A federal judge has tossed out a lawsuit from Charles Kupperman. The former deputy national security adviser had been seeking a ruling on whether he was required to comply with a House subpoena to testify in the impeachment inquiry.
Kupperman was present for the July 25 phone call when President Trump pressured Ukrainian President Volodymyr Zelenskyy to investigate his political opponents.
At the time, Kupperman was the top aide for then-National Security Adviser John Bolton. The Trump administration ordered Kupperman not to comply with the subpoena, saying he was entitled to constitutional immunity.
But the House Intelligence Committee has since withdrawn its subpoena — ultimately making the case moot. And the judge agreed, writing, "Kupperman no longer faces the 'irreconcilable commands' of two coordinate branches of government ... and he accordingly lacks any personal stake in the outcome of this dispute."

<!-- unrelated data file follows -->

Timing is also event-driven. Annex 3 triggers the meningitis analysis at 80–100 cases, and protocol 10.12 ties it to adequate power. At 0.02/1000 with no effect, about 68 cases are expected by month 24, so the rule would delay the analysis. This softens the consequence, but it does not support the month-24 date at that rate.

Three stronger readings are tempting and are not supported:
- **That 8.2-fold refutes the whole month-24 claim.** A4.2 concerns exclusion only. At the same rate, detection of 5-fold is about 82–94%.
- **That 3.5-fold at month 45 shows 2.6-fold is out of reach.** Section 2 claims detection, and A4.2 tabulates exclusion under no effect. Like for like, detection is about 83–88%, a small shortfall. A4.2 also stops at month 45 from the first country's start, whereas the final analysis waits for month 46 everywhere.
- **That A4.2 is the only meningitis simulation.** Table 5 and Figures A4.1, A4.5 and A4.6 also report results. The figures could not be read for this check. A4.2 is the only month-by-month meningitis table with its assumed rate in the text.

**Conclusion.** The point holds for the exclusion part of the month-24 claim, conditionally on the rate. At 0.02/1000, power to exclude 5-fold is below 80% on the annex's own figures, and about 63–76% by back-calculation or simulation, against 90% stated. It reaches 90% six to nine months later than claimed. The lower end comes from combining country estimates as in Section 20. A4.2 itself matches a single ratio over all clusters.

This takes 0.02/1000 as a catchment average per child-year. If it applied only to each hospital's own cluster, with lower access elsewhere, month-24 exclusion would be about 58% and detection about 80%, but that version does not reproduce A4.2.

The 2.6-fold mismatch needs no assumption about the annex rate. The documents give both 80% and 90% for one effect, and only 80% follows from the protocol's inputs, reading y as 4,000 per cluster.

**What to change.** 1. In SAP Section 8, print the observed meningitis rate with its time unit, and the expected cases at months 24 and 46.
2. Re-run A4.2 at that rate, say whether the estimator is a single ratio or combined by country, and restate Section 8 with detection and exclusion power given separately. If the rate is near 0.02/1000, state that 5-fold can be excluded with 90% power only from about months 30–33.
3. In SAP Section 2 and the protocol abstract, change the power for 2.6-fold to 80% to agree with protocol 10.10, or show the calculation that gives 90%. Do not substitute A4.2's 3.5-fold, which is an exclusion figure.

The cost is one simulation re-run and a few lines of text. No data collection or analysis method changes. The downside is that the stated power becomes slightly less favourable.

Kupperman had urged the judge to issue a ruling despite the subpoena withdrawal, arguing that lawmakers could either reissue it or punish him by holding him in contempt of Congress. But the judge said Kupperman's argument lacked merit since the House has repeatedly said it does not need to hear from him.
Additional reporting from Newsy affiliate CNN.